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You might be a brand-new entrepreneur who has just started a company. Or a multibillion-dollar organization run by a seasoned executive. Many people desire to hear the words, “I’m proud of you and your accomplishments.” But what if you become fixated on that inspiring phrase? Is it true that all you want from other people is for them to compliment you?
Many psychologists believe that pride is a self-aware emotion that triggers two sorts of emotional responses:
The primary emotion derived from genuine pride is the joy and excitement of completing a personal, financial, or professional goal.
Envy, frustration, and jealousy contribute to hubristic pride, a secondary emotion. The ego and hubris of the first emotion have resulted in this emotion.
Pride has been shown to be a powerful motivator. Some people abuse it, while others make responsible use of it. Taking pleasure in one’s work isn’t always bad for an entrepreneur. It’s fine to be pleased with yourself. On the other side, excessive pride is a problem. There are three disadvantages of having too much pride:
1. Leaving coworkers out
While affirming remarks can boost one’s ego, they can also make people prisoners of their actions, rights, and decisions. An entrepreneur’s pride, for example, may lead them to exclude other executives and board members. As a result, a company’s success may be hampered by its peers’ connections, ideas, and varied perspectives.
Entrepreneurs may abuse their pride by inciting unreasonable behavior. They spend time and effort convincing good employees to go against the company’s more ethical and legal course of action.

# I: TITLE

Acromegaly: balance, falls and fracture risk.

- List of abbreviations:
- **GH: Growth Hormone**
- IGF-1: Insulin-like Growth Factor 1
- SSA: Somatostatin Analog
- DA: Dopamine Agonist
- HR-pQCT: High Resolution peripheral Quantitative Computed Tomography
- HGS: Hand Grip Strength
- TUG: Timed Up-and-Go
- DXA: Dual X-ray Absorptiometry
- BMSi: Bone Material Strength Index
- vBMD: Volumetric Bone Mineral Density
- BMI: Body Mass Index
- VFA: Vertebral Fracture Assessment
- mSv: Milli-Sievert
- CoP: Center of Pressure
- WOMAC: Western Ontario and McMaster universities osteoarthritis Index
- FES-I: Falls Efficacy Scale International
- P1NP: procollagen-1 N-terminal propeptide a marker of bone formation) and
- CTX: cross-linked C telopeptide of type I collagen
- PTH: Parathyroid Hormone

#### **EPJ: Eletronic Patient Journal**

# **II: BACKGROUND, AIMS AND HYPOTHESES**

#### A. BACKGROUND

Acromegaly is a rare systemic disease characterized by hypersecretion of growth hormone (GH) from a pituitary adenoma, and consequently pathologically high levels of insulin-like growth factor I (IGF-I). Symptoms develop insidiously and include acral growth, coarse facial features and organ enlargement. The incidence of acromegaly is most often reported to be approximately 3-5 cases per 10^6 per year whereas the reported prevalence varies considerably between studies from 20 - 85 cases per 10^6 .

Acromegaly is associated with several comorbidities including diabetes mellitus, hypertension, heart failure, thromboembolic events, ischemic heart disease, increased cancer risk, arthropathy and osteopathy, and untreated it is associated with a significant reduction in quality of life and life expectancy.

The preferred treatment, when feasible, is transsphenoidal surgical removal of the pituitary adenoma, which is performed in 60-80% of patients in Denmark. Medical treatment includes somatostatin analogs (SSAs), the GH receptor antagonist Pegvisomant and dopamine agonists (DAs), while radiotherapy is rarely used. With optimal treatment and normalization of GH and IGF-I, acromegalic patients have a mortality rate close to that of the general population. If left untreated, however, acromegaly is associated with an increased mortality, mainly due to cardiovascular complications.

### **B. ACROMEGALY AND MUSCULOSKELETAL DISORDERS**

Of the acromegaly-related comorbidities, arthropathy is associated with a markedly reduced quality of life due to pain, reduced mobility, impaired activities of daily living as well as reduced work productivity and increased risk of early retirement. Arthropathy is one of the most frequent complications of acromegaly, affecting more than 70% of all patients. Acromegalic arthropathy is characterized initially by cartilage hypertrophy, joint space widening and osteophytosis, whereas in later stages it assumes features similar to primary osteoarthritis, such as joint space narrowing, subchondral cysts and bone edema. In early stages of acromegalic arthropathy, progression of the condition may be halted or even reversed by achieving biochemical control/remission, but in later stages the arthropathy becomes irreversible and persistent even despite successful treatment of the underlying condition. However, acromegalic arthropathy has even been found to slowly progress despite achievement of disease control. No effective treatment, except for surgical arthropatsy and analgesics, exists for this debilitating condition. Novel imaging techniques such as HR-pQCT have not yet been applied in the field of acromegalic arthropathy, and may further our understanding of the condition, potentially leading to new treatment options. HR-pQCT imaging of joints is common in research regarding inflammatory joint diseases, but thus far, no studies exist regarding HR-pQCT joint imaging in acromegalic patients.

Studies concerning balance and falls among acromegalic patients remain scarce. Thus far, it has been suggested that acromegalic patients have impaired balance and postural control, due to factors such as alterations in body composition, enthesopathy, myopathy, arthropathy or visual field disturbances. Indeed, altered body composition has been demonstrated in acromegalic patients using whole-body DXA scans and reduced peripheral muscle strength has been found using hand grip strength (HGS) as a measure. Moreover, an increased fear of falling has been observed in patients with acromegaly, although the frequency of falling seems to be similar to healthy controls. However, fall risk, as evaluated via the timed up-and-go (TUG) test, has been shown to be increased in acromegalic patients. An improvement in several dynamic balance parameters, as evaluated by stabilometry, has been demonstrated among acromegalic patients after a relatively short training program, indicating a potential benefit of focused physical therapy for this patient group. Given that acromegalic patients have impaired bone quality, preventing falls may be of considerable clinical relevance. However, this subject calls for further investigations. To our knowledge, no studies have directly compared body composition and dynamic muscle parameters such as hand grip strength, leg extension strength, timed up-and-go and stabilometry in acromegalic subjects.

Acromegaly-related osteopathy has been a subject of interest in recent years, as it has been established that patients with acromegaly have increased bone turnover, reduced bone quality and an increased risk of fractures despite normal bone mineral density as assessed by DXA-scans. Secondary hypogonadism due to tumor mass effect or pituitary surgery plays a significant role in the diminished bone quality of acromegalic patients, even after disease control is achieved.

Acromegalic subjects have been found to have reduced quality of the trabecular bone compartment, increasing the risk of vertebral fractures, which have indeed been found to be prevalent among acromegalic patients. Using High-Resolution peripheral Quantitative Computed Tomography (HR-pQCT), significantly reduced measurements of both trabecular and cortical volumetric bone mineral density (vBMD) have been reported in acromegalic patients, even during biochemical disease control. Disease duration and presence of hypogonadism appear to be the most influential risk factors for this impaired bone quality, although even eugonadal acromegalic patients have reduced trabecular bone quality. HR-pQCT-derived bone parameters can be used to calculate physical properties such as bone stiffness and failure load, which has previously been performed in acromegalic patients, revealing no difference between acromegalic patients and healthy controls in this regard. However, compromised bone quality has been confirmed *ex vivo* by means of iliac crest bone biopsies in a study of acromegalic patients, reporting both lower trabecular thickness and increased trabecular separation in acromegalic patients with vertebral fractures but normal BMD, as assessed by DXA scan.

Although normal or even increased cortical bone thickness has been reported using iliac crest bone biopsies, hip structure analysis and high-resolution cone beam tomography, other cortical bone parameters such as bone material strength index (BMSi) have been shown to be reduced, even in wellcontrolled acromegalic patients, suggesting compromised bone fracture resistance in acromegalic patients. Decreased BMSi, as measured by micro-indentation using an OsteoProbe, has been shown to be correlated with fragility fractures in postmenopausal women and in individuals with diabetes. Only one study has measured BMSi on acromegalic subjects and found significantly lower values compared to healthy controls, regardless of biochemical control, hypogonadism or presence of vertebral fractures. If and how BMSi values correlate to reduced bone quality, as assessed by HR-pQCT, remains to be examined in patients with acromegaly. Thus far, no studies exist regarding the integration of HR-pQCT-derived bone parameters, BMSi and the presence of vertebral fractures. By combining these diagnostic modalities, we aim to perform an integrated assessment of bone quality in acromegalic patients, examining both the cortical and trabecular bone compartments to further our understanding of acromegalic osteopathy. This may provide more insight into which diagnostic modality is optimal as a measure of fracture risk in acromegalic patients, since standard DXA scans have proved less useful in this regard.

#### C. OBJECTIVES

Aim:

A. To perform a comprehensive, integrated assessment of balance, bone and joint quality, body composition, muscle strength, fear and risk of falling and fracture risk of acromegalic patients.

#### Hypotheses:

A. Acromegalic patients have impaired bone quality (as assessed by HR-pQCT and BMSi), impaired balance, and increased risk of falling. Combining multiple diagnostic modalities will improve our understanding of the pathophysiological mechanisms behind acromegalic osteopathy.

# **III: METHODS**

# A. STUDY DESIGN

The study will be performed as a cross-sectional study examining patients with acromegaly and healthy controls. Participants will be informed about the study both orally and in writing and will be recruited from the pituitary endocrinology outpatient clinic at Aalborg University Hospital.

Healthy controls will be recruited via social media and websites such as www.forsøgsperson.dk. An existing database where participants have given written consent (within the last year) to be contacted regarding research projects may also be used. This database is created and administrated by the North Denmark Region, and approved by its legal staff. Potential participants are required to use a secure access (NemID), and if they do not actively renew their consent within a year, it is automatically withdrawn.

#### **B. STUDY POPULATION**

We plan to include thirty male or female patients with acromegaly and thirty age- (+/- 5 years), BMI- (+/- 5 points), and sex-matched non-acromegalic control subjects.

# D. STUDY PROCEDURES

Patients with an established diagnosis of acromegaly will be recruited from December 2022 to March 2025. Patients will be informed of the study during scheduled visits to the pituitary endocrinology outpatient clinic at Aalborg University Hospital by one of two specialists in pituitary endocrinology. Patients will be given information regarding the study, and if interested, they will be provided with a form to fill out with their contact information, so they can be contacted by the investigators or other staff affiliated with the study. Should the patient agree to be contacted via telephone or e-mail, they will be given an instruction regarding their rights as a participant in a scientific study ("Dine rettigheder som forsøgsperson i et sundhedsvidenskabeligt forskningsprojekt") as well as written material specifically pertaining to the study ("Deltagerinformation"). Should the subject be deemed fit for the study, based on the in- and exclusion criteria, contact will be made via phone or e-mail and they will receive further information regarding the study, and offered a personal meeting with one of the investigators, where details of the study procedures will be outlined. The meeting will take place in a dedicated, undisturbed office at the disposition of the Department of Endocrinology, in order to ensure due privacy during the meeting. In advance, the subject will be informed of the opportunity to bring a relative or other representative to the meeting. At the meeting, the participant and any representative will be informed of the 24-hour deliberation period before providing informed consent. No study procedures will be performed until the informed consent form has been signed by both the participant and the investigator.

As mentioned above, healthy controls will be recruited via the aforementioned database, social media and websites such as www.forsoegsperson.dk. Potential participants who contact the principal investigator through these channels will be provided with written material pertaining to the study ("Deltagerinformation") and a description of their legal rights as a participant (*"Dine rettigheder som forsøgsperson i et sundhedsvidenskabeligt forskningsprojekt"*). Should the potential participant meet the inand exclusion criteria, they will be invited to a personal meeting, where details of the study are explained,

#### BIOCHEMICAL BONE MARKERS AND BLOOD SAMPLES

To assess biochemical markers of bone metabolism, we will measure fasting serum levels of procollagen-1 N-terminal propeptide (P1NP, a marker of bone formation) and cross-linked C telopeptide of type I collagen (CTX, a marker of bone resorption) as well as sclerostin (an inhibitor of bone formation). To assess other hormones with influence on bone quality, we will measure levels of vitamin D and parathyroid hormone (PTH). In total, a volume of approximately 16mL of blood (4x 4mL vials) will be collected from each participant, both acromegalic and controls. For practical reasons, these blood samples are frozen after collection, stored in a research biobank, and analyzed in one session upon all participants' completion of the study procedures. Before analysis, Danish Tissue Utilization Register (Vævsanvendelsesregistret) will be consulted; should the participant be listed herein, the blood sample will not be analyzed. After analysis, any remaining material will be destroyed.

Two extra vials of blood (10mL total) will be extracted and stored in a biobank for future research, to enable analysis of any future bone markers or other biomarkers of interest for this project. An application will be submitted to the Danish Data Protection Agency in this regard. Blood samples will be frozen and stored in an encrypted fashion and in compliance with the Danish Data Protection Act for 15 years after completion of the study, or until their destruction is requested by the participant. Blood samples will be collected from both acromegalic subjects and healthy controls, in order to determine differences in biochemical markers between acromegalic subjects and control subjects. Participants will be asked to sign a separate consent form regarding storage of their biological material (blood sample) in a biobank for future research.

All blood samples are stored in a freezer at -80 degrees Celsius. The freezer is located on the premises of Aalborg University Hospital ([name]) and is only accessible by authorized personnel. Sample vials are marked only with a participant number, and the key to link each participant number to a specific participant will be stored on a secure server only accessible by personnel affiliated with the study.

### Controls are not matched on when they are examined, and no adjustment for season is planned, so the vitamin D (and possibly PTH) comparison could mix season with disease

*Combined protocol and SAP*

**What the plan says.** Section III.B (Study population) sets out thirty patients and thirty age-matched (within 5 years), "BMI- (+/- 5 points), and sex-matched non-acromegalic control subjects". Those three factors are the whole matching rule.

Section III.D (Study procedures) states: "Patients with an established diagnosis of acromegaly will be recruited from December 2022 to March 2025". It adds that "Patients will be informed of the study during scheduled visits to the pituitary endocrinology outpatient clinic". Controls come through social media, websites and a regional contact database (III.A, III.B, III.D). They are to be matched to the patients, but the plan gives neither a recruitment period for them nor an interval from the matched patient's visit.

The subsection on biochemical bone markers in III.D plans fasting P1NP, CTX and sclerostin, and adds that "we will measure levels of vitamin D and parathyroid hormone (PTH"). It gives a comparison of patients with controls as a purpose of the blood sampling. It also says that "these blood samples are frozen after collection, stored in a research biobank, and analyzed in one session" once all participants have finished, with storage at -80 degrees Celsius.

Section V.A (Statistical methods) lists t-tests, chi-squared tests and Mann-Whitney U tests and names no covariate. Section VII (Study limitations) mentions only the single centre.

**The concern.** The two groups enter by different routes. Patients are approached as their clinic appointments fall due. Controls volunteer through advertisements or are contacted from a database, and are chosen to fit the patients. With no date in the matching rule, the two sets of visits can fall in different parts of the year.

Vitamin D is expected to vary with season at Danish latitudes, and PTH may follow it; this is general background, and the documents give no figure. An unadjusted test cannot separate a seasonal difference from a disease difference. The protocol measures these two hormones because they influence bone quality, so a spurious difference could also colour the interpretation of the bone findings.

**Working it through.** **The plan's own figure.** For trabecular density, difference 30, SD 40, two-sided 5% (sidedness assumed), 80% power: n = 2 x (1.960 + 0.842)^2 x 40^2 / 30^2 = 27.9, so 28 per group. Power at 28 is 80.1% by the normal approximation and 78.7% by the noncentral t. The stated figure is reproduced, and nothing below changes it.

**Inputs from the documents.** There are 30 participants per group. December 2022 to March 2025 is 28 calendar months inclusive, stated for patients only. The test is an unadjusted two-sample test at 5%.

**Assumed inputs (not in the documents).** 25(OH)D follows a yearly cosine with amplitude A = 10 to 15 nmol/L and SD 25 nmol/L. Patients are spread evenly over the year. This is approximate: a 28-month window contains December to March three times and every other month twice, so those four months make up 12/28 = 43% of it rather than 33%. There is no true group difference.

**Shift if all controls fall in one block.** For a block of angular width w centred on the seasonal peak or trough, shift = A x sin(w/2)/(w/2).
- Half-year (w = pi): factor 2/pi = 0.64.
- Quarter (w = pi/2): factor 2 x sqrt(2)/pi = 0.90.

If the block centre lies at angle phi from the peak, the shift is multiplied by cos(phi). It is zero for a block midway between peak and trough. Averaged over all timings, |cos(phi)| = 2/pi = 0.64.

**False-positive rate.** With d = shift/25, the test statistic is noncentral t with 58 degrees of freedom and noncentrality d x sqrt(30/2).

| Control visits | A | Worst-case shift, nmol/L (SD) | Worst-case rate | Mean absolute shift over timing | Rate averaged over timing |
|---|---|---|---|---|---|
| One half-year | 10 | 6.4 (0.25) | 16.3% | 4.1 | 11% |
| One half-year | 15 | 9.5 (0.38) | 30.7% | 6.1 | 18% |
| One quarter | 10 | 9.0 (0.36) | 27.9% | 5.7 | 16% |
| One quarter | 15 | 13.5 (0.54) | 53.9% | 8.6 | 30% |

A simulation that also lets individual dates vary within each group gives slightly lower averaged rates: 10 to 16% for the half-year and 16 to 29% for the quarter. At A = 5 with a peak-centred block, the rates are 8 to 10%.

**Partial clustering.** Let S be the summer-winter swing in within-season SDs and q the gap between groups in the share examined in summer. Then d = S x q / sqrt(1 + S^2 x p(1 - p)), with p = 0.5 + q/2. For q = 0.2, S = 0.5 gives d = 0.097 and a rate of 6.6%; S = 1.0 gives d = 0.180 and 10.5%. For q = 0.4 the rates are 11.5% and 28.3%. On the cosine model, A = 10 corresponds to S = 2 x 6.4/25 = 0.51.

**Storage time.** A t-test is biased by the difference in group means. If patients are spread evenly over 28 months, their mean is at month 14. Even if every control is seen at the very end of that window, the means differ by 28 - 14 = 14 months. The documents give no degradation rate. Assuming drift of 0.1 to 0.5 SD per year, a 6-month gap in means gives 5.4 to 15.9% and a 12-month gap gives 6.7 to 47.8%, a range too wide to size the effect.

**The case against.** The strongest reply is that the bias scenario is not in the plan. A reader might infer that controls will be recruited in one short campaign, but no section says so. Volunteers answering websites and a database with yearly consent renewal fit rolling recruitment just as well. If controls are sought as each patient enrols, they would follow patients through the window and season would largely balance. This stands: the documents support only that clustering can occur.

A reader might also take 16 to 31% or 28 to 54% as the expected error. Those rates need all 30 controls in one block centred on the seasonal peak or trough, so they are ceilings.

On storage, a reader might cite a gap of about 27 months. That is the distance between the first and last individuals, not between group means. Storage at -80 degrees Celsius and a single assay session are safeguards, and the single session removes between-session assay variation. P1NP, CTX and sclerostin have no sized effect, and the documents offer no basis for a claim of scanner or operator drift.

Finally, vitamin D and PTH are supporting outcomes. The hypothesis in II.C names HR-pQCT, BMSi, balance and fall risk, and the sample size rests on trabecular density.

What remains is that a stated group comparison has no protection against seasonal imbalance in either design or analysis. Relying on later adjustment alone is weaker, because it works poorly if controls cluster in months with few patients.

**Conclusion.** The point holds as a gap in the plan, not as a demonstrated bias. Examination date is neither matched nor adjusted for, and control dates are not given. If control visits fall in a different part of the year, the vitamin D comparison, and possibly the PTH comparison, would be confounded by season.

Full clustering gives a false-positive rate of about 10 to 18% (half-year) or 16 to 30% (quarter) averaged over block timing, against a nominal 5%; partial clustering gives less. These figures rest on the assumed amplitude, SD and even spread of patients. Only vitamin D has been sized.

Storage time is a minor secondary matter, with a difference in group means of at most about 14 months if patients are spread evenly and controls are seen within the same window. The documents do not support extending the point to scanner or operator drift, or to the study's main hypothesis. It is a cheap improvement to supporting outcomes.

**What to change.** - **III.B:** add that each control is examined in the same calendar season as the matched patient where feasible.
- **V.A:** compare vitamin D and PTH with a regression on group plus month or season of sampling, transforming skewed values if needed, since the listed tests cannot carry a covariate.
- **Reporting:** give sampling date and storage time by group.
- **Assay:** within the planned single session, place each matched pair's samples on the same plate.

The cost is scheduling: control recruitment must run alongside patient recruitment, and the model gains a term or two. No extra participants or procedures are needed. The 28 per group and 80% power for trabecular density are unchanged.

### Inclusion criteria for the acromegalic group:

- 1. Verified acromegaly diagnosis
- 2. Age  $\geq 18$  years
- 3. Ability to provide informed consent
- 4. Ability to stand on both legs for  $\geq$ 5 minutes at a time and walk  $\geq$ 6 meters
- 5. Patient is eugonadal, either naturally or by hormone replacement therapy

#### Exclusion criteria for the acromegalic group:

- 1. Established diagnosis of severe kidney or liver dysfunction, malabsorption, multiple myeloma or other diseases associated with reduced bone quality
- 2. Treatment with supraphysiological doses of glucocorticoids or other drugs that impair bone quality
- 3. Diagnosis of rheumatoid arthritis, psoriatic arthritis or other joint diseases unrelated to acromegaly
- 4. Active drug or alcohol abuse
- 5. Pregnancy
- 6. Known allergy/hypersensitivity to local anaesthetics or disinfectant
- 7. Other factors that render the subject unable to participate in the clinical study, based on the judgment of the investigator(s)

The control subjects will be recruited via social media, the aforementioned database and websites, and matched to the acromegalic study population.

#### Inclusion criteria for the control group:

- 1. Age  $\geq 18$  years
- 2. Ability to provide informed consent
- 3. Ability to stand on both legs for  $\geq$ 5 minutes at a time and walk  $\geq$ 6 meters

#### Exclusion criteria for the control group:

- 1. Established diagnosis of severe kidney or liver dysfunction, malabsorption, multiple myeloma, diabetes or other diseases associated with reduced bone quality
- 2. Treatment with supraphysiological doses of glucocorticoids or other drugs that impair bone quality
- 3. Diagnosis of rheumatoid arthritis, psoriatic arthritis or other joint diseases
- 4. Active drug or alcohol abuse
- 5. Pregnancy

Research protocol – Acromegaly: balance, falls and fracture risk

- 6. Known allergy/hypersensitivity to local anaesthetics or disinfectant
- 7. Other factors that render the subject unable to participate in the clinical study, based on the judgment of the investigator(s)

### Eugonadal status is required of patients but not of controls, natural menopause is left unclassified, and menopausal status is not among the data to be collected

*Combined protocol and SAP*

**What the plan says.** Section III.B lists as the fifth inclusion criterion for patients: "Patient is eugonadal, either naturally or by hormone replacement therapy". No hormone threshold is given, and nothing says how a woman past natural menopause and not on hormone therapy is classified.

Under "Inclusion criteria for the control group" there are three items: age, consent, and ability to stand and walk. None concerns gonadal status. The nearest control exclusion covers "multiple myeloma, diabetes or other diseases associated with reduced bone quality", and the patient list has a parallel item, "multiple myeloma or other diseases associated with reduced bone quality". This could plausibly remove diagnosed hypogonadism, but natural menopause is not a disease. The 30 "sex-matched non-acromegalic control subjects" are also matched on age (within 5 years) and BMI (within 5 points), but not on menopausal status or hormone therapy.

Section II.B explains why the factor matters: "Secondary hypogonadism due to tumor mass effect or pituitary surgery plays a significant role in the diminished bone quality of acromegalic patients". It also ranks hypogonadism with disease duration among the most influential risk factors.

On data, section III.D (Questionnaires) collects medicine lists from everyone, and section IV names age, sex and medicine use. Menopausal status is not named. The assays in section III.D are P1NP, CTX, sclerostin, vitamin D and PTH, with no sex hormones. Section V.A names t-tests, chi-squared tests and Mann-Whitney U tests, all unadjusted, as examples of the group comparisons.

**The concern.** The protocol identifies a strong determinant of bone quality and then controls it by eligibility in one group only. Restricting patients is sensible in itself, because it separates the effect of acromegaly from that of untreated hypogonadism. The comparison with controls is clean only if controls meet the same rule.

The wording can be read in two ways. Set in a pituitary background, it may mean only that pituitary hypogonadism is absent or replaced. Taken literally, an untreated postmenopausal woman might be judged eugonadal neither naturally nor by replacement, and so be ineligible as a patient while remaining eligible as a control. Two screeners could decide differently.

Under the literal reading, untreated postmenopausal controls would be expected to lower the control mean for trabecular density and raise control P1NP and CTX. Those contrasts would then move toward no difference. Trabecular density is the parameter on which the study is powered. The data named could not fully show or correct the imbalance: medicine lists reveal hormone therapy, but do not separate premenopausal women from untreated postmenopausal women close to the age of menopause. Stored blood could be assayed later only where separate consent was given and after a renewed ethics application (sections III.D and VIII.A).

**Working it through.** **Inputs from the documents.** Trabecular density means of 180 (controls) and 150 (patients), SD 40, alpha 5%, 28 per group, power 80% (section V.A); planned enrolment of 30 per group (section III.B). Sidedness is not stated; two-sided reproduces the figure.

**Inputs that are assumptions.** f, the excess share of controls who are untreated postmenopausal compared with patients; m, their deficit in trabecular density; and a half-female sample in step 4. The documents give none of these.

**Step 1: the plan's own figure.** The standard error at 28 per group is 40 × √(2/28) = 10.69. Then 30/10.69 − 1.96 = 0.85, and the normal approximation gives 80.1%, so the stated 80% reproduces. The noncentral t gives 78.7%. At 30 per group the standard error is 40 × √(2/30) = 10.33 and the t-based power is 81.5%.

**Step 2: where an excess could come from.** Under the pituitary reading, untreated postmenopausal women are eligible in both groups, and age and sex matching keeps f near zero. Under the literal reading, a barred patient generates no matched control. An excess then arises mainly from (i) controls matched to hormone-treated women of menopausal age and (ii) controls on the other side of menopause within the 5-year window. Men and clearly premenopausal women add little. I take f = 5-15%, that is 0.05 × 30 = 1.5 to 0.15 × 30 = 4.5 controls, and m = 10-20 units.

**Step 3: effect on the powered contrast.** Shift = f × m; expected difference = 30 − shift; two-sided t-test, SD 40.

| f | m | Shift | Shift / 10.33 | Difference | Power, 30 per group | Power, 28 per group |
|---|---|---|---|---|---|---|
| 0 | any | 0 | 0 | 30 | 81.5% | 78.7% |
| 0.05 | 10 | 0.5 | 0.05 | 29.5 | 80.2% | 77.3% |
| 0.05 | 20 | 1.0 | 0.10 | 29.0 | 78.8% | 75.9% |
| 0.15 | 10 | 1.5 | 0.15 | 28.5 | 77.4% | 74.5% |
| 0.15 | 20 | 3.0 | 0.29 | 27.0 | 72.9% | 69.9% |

2. Ignoring the need to apologize, even when you know you should.
At times, you may be due an apology, while at other times, you may owe someone an apology. If your pride has blinded you, simply stating “I’m sorry” and admitting that you were wrong in certain situations is likely to have an influence.
It is not the end of the world if you feel someone is accurate. It can be crushing, however, if you cannot apologize and move on after making a mistake.
3. You’re not congratulating your coworker on a job well done.
Overconfident corporate leaders do not applaud their coworkers’ accomplishments. Instead, they have a zero-sum mindset and are jealous of their coworkers’ achievements. Furthermore, they are willing to let someone else triumph in their place so that they can maintain their pride.
This strategy will fail miserably because these people will fall from their lofty perches. The professional’s humiliation may be the most effective treatment. Pride, one of the seven deadly sins, has led many executive executives away from pursuing their personal and professional ambitions.
Shame, on the other hand, is the ultimate equalizer when it comes to pride. Shame is the administrative angel that reminds us to keep our heads down and be grateful for all of our hard work that has led to our success. According to the study, shame is an emotional reaction linked to the desire to retreat from social circumstances. This is because nothing can be done immediately to restore a person’s image and value.
Many business executives, unfortunately, do not have the opportunity to meet their angels until they are forced to pay the price for their arrogance. Unfortunately, it is too late to make right for past wrongdoings; as a result, we must live with the useful lessons from our tainted past.
Shame connects us to our behaviors and signals when we’ve gone too far. When an excess of pride is allowed unchecked, shame is called a heavenly intervention, calling us back from the path of self-destruction.